Thousands of people suffer from blurred or blurry vision, a problem that should not be neglected, especially when accompanied by headaches, nausea and general fatigue. Blurry vision is also an early sign of diabetes and other eye problems caused due to an increase in blood sugar levels. In fact, according to most ophthalmologists, signs of diabetic retinopathy appear even before you have been diagnosed with diabetes.
Effect of Diabetes on Eyes
When you have type 1 or type 2 diabetes, you are more likely to have eye problems or blurry vision than someone who is not diabetic. High blood sugar can damage the tiny blood vessels in your eyes over time. This can lead to a condition called diabetic retinopathy. High blood glucose can also lead to cataracts and glaucoma. So, take care of your diabetes, and visit an eye specialist regularly to take care of your eyes.
At some point, almost 1 in 3 people with diabetes have retinopathy damaging the blood vessels in the retina. If you continue to have elevated blood glucose levels over several years, you are at risk for having a more serious illness known as proliferative diabetic retinopathy which can lead to a permanent loss of vision, if left untreated.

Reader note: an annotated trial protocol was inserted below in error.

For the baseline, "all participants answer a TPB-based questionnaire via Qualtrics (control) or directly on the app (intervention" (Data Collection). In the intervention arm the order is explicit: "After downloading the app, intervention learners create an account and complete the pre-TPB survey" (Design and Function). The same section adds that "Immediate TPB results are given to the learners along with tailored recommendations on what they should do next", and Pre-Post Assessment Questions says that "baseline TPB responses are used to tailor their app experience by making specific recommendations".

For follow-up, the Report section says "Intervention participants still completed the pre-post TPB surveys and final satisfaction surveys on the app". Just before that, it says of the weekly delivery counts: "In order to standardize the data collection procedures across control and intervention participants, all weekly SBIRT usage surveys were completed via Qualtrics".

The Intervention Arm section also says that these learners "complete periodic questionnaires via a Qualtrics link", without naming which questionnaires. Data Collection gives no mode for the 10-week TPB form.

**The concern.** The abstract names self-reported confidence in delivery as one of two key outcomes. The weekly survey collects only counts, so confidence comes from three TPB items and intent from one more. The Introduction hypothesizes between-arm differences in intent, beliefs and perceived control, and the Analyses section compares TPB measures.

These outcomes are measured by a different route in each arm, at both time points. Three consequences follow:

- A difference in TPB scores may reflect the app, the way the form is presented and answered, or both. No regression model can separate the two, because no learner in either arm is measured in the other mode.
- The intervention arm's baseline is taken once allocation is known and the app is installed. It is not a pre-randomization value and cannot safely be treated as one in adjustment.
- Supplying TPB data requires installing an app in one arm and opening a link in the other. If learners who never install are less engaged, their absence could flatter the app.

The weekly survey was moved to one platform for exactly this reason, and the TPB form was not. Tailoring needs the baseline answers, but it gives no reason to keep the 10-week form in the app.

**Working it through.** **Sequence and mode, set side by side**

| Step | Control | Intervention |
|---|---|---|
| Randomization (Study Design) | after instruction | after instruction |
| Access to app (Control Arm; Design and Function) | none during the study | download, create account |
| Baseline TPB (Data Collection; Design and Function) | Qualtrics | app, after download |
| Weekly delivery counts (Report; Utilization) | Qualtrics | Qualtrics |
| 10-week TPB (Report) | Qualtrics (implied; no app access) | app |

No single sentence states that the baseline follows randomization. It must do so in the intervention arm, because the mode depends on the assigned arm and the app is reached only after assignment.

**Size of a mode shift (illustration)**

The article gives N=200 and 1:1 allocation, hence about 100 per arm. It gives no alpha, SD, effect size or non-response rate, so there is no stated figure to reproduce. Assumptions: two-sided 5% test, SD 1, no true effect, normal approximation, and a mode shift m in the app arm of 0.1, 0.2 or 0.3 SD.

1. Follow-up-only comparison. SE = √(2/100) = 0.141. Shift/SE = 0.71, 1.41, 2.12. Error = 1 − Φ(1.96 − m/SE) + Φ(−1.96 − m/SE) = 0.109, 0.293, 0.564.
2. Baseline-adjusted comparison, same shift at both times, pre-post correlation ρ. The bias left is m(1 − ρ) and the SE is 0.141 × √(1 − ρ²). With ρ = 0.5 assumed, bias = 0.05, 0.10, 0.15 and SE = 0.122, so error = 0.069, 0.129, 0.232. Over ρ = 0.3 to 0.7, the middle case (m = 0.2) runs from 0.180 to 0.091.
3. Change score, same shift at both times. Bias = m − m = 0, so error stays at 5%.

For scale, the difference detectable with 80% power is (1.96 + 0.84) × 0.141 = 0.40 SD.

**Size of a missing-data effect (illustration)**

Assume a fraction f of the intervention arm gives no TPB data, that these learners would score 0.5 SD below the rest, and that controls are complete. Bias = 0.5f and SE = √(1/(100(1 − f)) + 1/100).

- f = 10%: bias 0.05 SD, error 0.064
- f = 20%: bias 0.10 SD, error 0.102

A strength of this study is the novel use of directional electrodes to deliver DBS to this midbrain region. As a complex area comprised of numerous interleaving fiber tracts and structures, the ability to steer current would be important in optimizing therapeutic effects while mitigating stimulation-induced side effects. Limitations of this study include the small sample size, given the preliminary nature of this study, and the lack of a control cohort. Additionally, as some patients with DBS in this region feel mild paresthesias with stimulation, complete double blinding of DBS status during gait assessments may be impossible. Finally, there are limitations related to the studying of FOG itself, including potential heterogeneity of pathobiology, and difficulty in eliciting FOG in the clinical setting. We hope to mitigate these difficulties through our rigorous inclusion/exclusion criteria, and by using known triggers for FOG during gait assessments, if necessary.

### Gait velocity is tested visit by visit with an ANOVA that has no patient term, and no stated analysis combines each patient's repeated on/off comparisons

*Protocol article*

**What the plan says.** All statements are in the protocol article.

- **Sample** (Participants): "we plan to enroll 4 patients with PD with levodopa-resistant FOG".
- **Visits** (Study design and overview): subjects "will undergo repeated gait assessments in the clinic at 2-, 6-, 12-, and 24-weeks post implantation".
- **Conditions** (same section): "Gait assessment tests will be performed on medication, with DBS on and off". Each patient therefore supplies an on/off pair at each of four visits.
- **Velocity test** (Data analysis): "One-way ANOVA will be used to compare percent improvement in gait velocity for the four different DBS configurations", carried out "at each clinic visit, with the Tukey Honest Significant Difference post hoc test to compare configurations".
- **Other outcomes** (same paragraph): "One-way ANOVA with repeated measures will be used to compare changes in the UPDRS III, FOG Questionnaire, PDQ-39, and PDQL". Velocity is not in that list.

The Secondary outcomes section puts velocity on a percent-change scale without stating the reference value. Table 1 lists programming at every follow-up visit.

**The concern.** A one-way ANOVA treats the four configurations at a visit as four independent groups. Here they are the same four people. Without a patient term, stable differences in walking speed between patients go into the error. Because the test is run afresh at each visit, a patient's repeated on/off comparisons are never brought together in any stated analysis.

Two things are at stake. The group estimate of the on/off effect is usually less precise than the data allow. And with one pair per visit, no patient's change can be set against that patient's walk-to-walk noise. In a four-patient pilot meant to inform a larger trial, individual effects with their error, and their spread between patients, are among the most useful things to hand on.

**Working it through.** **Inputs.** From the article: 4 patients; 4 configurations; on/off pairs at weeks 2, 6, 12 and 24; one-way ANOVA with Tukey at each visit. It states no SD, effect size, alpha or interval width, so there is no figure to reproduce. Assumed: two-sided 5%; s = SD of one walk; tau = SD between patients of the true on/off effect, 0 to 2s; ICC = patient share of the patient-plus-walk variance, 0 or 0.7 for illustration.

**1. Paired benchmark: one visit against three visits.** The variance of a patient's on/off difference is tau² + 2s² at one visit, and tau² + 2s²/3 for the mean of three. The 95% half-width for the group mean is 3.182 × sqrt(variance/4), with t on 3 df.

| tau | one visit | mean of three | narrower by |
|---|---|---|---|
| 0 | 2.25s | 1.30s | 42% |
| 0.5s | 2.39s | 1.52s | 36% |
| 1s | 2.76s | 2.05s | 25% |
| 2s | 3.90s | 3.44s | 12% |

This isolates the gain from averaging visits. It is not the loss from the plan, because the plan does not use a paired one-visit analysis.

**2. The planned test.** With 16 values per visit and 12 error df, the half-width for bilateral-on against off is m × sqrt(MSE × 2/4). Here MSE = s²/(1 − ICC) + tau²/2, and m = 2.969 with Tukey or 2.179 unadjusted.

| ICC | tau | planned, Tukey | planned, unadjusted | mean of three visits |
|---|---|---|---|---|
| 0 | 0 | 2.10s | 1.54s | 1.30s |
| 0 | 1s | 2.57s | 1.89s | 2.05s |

Can Diabetes Cause Blurry Vision?
Blurry vision can be caused by short-term and long-term complications of diabetes. Long-term eye problems are related to damage to the blood vessels in the retina of one or both eyes due to high blood sugar levels over many years. These complications are not temporary, although their progression can be slowed down. Short-term blurry vision due to high or low blood sugar levels is temporary and will resolve when blood sugar levels return to normal.
Other Causes of Blurry Vision:
Blurry vision is an early symptom of diabetes and vice versa. The other common causes include:
- Eye problems or conditions like astigmatism, childhood myopia or nearsightedness and cataract;
- Low blood pressure
- Eye injury
- Excessive screen time
How to Protect Your Vision During Diabetes?
- Manage your blood sugar level. Stable glucose levels slow down the damage to the tiny blood vessels that irrigate your eyes and delay the onset of diabetes-related eye problems.
- Consult your ophthalmologist for a thorough eye examination once you are diagnosed with diabetes for the first time, at least once a year thereafter and more often if needed.
- Watch for the warning signs like cloudy or double vision, rings around lights, floating spots, difficulty in seeing straight lines or signs and any other sudden change in your vision.
- Manage diabetes properly. The steps you take to manage your diabetes also help maintain eye health. Follow your diet to the letter, get enough exercise, and take the medications as prescribed.
Many assume that visiting a general practitioner is the only way to diagnose diabetes. However, a thorough eye examination by an ophthalmologist can help in the early detection of diabetes and reduce the risk of eye loss. Early diagnosis can correct the problem or prevent it from getting worse through appropriate treatment at an early stage.